From past students in psychology and management (and some of my non-academic friends), I often got the question about where to go to find relevant articles. There are, of course, all the major repositories (Web of Science, Psychinfo, etc.), but I find that more and more I have been using alternative resources for identifying interesting articles, ideas, methods, etc. One of the big ones is Google Scholar (in fact, there’s been some neat uses of GS recently, for example, Publish or Perish), which has been a great resource, and probably my single most-used research tool over the last year. Together with Google Books, I think it’s nearly doubled my monthly research-related book budget, something I can ill-afford as a grad student. I’m thinking of sending Google my bill.
CiteSeer is another big source for citations and draft papers that’s been quite invaluable. It focuses more on topics like computer science and IS, but I’ve been surprised by the amount of information I’ve gotten that’s been useful to my own research in social network analysis – particularly when it comes to questions of statistical modeling and computation, but also for helping me find theories and points of view on certain topics that goes outside the particular theoretical “sandboxes” in which I was raised. There is also the newer site BizSeer for academic business articles, but I have to admit I haven’t really tried it yet. For those types of articles, Google Scholar and library resources seem to work quite well. Still, the main reason I love CiteSeer is for the fast and easy websurfing from link to link; I go for one article, and half an hour later, I’m reading articles from entirely separate domains by authors I’ve never heard of on theories I didn’t know about. If BizSeer is as good at that particular aspect of searching as CiteSeer, I imagine I’ll be using it much more.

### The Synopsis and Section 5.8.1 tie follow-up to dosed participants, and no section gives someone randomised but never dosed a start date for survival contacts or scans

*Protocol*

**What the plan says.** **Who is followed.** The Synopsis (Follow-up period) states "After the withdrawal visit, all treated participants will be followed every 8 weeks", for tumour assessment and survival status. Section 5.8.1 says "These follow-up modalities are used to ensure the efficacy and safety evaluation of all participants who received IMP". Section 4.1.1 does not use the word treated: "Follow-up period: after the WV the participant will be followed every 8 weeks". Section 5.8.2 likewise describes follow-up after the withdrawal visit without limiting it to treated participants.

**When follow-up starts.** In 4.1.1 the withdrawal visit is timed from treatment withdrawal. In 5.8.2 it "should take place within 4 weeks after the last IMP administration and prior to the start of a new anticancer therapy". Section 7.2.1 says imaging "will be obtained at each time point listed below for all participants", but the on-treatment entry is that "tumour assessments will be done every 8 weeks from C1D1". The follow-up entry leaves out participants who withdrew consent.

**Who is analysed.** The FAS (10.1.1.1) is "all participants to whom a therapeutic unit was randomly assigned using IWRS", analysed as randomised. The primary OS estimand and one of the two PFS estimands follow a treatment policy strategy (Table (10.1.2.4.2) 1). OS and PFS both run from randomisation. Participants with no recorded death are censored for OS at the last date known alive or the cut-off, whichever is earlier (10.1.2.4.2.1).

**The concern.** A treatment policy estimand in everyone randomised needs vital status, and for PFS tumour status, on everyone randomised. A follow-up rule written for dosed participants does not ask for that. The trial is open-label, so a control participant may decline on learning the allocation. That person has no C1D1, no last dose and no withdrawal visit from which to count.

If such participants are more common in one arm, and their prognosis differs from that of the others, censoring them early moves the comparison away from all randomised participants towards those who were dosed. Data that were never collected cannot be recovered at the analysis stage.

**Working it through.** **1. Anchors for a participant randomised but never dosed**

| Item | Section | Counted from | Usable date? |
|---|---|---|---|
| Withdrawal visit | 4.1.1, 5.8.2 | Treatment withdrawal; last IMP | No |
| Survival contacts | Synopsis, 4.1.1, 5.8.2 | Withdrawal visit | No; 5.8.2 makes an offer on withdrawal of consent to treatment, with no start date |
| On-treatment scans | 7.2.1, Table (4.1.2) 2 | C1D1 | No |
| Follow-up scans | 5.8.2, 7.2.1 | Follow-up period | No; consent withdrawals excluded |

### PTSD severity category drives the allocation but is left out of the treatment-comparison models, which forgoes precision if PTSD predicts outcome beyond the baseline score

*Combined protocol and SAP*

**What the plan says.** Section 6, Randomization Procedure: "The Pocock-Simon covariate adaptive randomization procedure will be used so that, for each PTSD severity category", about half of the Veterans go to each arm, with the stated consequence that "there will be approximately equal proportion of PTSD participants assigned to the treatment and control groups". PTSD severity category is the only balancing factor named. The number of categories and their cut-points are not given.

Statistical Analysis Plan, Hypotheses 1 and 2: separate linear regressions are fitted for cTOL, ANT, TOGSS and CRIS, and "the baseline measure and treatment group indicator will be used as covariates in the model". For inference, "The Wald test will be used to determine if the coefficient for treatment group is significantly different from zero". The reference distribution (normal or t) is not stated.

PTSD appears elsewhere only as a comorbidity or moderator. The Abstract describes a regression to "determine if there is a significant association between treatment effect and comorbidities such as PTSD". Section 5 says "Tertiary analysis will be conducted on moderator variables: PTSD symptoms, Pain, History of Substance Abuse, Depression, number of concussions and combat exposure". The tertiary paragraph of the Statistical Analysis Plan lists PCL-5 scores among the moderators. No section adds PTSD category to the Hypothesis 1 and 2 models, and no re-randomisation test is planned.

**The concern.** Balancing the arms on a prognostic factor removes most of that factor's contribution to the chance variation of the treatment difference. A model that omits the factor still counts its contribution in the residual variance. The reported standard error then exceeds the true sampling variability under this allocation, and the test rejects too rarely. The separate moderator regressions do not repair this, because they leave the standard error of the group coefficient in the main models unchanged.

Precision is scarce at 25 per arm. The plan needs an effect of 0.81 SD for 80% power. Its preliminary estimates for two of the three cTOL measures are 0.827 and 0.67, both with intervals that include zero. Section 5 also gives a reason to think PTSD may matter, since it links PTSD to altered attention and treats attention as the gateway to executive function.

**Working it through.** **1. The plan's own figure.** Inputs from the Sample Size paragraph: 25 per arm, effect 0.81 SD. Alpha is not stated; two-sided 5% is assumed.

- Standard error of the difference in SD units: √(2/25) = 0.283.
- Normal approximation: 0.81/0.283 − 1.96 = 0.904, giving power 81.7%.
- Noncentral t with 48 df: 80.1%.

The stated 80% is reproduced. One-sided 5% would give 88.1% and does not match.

There are also two other smaller research portals I’ve run across, which have helped me to find some interesting new research, often in the form of harder-to find (for me, anyway) research reports: Scientific Commons and the Social Science Research Network. I had heard of Scientific Commons before, but only recently started using it, and I was surprised by the amount of articles I got back. SSRN seems harder to navigate, but has helped me browse for research reports that sometimes get lost in my usual Google searches, or which haven’t been indexed at CiteSeer.
Frankly, I’ve been pleasantly surprised by the amount of useful material I’ve run across in the kind of research reports that aren’t covered by the usual academic resources, and it’s just getting easier to find those kinds of articles as time goes on. I’m still not entirely certain how well-received the use of such citations would be in my area, however. I see it all the time in statistics-related articles, but hardly ever in the psychology and management articles I read, despite the large number of relevant research reports out there in those domains. I don’t know if that’s because finding the articles is hard, or because they’re somehow deemed to be “poor” citations for academic articles.